PD: But unfortunatelly we also miss many other important packages: Multiple Imputation, Metaanalysis, Advanced survival models…

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I still think that the profile visualization provided by kcachegrind is better than flamegraphs:


Although it should be possible to adapt the Julia profiling output to the callgrind format (KCachegrind)…

On the Python side, I found the speedscope flamegraph visualization very convenient:

Finally, I found the RStudio profiling information integration (little bars next to source code lines) better than what is available in Julia-Vscode:

(screen copy from Profiling R code with the RStudio IDE – RStudio Support)

IMHO Julia’s profiling tools are good but still can improve borrowing neat ideas from outside :wink:

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I wouldn’t say pyperf is equivalent to BenchmarkTools; one of the major points of Julia’s benchmarking is that you can use it with arbitrary expressions, without changing the syntax of your existing program. pyperf doesn’t really come close to that, you can benchmark functions, or you can pass code as a string.

I believe GitHub - GunnarFarneback/LongestPaths.jl: Julia package for finding the longest simple path in a graph. has no equivalent (and if there is something that can compete I’d very much love to know) but a) it’s extremely niche and b) it wouldn’t be that hard to replicate it in various other languages.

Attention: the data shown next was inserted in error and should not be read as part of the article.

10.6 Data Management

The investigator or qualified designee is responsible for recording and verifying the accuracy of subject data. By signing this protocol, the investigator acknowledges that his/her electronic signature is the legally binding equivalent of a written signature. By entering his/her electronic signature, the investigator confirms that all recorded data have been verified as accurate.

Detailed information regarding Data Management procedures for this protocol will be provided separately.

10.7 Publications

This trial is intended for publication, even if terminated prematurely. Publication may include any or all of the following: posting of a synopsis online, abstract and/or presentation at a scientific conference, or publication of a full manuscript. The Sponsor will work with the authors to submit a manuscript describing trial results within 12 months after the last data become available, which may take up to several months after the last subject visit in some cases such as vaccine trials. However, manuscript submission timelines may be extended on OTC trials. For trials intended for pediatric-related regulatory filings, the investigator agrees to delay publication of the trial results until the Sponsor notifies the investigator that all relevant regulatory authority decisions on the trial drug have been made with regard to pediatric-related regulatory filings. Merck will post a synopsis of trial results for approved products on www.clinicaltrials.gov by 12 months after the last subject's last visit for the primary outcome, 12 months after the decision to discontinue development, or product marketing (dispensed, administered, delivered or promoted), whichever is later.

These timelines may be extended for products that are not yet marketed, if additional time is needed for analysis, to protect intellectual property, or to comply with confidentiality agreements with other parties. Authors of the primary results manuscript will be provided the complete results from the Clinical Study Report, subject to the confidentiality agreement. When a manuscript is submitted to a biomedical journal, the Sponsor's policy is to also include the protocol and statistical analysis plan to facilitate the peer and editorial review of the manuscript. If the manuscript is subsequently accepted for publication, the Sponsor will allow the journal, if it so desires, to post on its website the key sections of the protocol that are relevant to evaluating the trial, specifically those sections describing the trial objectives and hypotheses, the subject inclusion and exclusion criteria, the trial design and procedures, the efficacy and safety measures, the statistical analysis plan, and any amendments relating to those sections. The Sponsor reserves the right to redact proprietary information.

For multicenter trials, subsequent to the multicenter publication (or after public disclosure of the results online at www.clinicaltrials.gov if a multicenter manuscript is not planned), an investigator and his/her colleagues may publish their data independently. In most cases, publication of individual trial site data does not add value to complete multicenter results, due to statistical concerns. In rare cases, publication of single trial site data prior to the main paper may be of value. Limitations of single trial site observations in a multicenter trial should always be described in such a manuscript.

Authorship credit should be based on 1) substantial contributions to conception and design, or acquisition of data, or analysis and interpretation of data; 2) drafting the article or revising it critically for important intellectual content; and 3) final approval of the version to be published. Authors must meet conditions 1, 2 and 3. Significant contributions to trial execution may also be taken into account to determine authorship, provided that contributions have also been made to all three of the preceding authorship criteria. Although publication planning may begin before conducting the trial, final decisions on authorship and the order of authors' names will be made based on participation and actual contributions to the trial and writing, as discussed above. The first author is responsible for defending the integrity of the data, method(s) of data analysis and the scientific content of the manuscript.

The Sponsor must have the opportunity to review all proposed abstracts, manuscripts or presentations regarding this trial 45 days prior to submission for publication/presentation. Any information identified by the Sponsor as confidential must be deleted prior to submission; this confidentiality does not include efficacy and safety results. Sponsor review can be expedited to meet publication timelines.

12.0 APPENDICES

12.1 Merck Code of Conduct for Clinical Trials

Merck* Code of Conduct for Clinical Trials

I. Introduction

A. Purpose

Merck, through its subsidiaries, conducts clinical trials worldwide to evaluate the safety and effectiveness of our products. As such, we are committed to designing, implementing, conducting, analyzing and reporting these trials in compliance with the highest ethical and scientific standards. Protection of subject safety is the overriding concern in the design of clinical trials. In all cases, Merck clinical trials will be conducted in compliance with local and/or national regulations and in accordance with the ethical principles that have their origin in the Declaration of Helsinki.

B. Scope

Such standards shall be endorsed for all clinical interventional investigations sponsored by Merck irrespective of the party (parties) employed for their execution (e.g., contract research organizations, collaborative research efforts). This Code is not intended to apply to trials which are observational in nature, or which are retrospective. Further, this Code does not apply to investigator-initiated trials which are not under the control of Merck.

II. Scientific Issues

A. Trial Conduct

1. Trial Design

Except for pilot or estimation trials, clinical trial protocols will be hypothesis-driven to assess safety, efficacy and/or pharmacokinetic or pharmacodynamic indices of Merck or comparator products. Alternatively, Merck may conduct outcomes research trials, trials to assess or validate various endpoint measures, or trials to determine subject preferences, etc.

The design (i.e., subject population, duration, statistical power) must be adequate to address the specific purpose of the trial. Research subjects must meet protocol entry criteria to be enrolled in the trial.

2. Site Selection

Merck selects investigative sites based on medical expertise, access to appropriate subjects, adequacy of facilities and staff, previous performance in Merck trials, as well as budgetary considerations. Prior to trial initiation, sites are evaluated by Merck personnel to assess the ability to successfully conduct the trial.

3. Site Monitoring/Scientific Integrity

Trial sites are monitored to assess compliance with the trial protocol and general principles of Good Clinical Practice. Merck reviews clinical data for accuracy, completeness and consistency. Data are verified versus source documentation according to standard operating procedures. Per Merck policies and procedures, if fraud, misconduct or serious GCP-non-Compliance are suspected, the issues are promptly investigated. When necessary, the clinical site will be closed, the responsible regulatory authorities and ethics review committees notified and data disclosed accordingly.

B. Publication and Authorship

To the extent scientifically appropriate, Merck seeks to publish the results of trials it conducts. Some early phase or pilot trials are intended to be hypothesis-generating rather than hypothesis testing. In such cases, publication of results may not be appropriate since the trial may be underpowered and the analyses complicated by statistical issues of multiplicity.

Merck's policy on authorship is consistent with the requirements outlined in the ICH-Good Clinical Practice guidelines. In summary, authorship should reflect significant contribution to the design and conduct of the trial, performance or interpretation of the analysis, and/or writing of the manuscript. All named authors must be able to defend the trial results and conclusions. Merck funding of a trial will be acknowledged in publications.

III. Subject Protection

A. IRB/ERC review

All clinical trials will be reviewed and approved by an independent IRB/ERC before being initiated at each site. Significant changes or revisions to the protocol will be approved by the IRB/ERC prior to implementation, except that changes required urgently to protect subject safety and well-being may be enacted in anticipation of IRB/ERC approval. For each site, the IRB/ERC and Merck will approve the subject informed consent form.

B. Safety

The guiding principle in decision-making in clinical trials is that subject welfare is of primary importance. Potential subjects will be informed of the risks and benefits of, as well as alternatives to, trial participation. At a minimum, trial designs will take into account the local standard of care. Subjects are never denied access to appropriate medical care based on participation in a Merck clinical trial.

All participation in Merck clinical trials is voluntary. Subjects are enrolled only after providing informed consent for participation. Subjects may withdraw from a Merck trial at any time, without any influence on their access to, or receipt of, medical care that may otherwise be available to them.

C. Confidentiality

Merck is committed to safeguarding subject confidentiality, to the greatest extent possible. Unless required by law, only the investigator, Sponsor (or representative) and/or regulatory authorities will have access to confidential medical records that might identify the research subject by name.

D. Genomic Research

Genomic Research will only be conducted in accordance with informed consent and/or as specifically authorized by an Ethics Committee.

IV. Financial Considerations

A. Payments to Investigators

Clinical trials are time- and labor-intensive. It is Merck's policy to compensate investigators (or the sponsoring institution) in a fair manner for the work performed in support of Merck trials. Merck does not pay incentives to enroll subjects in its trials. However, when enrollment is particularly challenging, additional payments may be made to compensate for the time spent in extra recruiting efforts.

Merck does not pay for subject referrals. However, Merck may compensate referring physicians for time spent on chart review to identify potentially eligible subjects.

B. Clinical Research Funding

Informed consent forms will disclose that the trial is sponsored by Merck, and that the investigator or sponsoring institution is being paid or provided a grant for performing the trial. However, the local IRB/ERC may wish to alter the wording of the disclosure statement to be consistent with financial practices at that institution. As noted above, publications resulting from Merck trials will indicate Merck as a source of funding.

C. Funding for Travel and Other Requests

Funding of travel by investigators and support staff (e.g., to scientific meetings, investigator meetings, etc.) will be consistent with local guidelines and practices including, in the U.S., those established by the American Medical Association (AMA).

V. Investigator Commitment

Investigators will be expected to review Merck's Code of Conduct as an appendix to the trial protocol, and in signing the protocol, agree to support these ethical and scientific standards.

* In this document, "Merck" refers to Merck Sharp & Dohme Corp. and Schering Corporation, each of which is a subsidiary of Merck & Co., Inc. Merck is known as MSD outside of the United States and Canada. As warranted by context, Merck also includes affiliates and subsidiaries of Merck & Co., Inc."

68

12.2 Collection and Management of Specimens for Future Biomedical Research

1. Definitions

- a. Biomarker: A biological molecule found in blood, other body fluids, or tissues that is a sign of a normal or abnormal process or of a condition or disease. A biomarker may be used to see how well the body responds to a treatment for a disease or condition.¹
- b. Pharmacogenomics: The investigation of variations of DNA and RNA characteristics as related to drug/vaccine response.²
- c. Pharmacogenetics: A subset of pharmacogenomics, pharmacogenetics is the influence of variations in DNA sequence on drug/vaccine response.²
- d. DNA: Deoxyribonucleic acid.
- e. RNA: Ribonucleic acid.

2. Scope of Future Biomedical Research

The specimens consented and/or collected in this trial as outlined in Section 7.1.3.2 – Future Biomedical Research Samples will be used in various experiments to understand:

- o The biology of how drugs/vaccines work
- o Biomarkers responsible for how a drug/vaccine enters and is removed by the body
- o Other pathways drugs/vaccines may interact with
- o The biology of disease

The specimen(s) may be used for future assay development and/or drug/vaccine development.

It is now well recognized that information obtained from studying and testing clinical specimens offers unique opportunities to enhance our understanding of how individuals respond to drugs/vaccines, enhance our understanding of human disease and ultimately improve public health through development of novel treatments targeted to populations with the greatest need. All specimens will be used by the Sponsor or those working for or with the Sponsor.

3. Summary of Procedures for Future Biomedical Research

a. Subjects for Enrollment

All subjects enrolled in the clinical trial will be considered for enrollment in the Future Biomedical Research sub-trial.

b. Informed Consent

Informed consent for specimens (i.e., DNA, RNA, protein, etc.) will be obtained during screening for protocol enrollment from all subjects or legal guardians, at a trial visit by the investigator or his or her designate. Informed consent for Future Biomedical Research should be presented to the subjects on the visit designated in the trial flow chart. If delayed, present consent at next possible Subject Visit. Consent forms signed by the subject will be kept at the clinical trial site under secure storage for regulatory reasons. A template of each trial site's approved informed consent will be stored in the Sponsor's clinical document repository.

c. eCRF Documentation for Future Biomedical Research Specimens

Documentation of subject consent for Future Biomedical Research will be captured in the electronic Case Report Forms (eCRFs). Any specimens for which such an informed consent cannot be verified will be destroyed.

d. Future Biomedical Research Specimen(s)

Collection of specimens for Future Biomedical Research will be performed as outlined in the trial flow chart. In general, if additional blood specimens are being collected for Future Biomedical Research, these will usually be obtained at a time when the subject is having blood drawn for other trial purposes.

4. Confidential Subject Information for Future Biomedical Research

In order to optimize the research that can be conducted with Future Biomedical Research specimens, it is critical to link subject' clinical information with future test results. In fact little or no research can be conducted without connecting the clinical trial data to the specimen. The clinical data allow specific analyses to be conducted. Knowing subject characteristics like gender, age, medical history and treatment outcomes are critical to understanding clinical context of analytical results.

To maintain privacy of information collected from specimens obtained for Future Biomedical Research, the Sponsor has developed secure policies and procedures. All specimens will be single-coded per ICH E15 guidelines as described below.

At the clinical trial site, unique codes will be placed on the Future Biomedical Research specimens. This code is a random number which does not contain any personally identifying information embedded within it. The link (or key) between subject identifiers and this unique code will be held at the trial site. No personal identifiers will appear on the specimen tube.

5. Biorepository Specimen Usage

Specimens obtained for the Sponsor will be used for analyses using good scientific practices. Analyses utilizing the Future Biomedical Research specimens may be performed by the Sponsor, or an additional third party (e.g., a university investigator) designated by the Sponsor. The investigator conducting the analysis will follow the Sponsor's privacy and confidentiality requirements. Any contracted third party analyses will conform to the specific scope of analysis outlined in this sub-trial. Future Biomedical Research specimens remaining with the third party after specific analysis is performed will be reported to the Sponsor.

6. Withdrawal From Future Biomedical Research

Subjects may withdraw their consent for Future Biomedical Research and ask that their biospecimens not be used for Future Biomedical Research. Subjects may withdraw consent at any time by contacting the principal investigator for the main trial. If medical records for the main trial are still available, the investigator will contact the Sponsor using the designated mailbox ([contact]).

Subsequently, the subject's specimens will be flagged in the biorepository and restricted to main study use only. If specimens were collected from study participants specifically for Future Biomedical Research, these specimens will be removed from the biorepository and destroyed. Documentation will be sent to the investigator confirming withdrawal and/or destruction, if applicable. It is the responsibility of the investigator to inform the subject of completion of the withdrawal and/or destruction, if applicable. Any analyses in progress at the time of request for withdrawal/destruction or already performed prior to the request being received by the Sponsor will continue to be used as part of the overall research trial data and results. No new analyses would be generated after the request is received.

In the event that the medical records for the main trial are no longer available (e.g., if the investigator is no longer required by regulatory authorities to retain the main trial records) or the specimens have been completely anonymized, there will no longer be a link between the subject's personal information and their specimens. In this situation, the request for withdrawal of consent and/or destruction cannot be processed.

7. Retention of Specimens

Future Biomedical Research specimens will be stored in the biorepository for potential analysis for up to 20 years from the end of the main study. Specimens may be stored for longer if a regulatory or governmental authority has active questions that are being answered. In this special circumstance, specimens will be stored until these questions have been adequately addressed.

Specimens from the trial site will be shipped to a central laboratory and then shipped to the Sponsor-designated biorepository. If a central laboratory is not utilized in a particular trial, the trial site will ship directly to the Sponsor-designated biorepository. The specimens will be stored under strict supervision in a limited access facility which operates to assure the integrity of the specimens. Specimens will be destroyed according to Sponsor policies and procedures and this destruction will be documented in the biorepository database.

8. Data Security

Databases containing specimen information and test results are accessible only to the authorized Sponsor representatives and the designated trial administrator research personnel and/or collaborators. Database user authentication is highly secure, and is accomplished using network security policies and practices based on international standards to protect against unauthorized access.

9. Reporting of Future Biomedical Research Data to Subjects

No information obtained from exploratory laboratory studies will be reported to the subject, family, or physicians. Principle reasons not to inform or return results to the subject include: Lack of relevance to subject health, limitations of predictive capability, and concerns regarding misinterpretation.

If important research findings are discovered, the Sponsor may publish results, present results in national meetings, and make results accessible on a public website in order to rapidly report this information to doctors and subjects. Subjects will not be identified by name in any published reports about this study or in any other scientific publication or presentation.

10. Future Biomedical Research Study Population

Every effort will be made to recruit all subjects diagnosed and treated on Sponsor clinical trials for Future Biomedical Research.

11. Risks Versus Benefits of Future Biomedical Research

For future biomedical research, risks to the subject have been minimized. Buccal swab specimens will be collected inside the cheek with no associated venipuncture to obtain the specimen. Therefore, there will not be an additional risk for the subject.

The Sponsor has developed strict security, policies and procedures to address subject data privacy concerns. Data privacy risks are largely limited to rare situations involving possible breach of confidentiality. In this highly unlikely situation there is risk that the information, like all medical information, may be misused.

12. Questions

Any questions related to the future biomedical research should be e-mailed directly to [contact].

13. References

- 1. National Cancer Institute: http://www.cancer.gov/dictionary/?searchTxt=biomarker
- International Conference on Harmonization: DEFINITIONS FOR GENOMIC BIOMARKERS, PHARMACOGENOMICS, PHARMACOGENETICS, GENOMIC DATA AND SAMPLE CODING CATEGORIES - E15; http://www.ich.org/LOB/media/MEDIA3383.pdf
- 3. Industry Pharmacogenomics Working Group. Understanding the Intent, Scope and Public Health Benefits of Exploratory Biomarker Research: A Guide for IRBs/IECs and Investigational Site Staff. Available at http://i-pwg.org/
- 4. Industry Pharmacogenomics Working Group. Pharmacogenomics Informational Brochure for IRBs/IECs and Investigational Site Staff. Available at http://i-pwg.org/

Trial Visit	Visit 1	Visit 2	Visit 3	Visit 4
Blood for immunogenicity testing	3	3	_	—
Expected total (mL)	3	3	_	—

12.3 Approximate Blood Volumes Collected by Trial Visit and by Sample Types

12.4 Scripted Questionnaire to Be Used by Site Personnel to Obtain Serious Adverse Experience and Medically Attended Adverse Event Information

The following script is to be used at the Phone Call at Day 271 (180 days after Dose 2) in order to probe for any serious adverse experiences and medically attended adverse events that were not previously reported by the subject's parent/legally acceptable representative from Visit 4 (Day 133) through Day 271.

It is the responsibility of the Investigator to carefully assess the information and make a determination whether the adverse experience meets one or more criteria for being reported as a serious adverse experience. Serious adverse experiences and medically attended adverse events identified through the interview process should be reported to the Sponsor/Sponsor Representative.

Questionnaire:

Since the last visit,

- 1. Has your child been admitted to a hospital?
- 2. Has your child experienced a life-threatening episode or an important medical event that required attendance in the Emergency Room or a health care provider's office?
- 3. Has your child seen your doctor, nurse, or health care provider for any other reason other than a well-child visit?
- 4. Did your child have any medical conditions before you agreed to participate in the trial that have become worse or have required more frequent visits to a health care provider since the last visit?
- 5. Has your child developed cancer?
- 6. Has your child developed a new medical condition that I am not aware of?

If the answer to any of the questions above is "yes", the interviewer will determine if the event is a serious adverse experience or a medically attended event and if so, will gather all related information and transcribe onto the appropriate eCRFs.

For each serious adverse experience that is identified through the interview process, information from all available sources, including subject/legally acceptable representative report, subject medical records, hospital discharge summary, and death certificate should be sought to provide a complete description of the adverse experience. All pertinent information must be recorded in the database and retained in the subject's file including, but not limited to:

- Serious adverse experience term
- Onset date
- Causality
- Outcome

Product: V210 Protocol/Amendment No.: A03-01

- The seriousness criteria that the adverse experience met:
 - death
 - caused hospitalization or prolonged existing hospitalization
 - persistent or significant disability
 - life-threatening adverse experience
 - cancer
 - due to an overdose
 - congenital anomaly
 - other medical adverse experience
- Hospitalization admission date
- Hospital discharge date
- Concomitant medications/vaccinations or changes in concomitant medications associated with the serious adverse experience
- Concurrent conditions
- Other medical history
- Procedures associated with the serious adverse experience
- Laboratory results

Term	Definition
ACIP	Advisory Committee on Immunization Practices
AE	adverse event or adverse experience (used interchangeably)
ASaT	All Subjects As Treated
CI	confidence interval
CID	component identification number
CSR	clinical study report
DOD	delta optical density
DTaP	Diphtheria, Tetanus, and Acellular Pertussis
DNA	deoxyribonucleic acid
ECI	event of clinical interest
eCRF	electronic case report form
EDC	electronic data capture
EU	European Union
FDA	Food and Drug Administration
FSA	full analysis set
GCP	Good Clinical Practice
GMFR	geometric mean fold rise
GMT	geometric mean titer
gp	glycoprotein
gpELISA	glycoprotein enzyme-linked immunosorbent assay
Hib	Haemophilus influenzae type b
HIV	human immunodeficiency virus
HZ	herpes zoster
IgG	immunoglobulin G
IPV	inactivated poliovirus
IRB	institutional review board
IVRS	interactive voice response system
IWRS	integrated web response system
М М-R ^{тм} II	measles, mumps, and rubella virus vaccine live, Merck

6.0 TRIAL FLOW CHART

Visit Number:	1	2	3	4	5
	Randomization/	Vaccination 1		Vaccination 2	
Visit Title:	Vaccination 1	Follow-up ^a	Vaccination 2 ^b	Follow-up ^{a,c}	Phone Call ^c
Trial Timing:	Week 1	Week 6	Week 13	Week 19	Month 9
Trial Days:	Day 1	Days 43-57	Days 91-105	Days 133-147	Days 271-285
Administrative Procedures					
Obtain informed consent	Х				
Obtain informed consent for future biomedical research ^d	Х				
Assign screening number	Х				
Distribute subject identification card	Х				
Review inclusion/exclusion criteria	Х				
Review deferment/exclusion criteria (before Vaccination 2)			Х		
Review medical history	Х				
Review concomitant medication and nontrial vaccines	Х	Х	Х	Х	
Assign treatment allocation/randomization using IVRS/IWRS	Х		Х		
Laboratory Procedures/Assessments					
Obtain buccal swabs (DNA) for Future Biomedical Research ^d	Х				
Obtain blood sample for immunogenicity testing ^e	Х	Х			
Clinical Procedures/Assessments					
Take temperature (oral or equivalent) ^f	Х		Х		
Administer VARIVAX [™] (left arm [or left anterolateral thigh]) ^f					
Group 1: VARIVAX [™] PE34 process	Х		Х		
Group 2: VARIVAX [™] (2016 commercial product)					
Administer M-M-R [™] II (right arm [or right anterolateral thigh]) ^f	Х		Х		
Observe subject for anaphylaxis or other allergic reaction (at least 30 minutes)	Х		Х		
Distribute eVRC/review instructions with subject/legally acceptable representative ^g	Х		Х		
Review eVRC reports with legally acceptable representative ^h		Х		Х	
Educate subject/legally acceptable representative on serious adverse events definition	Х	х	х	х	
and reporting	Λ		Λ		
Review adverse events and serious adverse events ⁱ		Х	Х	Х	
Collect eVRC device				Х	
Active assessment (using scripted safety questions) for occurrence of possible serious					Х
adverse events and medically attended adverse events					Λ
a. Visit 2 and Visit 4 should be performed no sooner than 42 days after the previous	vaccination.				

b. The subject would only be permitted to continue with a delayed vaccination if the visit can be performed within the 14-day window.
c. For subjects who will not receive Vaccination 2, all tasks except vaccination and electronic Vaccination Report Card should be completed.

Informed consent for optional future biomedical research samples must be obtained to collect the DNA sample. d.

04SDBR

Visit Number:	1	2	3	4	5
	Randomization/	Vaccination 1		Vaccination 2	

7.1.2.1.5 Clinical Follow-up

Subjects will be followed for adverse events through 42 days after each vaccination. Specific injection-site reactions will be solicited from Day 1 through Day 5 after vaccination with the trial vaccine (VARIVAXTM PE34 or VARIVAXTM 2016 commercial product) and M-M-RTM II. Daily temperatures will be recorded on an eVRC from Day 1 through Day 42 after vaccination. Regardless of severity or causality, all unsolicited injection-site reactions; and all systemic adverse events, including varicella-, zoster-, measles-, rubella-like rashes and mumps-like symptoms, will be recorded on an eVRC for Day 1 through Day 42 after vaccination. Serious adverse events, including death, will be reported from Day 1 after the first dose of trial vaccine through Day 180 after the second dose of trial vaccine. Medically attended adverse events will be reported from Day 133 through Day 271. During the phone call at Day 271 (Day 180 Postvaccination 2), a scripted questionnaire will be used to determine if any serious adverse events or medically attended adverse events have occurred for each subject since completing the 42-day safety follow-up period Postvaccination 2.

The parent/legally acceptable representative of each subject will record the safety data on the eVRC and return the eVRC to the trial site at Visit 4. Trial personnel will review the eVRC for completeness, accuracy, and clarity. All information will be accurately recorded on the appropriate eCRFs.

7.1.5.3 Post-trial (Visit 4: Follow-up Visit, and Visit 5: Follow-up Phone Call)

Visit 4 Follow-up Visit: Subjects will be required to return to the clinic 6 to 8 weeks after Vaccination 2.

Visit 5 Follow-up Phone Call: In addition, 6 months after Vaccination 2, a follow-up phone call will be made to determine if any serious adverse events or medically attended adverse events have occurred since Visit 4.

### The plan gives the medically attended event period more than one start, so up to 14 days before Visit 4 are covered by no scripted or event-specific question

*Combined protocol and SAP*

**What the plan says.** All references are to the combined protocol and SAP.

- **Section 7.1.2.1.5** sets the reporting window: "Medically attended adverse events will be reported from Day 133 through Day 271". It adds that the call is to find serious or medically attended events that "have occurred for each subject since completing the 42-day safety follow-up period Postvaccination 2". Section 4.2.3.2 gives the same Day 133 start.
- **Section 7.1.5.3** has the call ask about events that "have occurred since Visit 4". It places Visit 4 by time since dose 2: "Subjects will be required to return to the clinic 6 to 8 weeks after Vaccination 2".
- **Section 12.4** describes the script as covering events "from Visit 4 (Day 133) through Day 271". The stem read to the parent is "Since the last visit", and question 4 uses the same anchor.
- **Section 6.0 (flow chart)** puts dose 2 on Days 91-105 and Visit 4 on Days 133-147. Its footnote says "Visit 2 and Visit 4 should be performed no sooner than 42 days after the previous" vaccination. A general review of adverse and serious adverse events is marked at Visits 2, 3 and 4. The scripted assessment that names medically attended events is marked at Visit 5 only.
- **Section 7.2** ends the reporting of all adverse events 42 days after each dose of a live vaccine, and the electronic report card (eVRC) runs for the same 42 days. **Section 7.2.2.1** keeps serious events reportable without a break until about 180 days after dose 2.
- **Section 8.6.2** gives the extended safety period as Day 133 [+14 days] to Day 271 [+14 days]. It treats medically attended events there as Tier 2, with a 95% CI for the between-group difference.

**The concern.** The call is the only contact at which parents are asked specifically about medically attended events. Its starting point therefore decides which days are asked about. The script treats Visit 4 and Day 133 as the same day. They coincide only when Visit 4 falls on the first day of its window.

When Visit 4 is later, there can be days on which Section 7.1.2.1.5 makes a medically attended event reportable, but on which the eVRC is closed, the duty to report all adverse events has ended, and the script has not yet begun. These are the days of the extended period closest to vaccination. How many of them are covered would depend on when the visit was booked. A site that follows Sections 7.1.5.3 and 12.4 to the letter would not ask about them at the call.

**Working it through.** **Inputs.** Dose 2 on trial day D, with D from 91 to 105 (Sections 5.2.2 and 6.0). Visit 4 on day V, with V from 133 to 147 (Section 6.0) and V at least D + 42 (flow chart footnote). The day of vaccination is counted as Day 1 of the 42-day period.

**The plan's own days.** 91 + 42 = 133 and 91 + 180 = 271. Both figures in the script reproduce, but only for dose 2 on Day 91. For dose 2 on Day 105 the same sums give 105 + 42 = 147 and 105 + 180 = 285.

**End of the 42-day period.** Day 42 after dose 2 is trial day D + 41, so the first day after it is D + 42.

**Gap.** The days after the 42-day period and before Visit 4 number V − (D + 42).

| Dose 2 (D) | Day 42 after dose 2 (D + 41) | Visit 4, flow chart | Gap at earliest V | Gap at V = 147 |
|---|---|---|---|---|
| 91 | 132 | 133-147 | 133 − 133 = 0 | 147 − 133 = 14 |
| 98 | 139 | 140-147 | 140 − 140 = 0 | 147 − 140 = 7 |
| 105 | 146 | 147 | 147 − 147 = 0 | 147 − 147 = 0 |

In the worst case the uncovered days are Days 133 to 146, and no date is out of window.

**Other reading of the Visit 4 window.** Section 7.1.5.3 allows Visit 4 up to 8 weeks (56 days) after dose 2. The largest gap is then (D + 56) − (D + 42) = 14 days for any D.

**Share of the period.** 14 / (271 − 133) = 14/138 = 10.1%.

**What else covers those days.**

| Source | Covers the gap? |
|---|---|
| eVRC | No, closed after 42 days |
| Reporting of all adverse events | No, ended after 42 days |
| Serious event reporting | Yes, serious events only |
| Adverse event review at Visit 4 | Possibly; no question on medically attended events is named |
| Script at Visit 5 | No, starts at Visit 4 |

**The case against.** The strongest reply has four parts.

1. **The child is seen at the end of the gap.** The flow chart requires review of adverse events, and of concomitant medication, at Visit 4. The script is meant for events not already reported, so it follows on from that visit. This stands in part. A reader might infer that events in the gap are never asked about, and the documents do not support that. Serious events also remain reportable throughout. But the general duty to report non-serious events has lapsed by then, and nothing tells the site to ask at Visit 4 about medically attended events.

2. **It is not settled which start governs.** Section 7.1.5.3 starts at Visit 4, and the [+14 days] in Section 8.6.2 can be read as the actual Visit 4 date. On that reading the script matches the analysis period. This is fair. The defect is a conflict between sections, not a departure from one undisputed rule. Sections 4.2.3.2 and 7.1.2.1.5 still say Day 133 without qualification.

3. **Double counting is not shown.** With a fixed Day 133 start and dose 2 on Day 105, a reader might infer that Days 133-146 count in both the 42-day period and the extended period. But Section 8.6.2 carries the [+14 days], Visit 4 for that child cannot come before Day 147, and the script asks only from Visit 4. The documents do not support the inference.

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The syntax is a bit different in Python: in Julia we wrap the expression e like @btime e and in Python we wrap like timeit(stmt="e"). Or in IPython it’s %timeit e.

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Maybe Networkx’s dag_longest_path?

https://networkx.org/documentation/stable/reference/algorithms/generated/networkx.algorithms.dag.dag_longest_path.html

I agree that IPython can do it, but that’s a fairly narrow environment.

I would say that the version where you have to wrap it in a string is much worse (e.g., it doesn’t play nicely with statements that already include strings), and enough overhead that I’ve found myself using @btime constantly in Julia while almost never using an equivalent in Python. That’s a matter of opinion though, I can certainly see how you or others would disagree.

No, longest path in a directed acyclic graph has a way smaller complexity than when you allow cycles and is not a challenging problem at all.

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@GunnarFarneback, sorry for the basic question, but what are the applications of LongestPath.jl?

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Seems to be an issue with Python not having metaprogramming. In R and Julia it’s kinda easy to pass code in.

Python decorators doesn’t do it.

That’s why Jupyter (or is it ipython) have this %timeit thing which is basically Julia’s macros, but less powerful and customizable.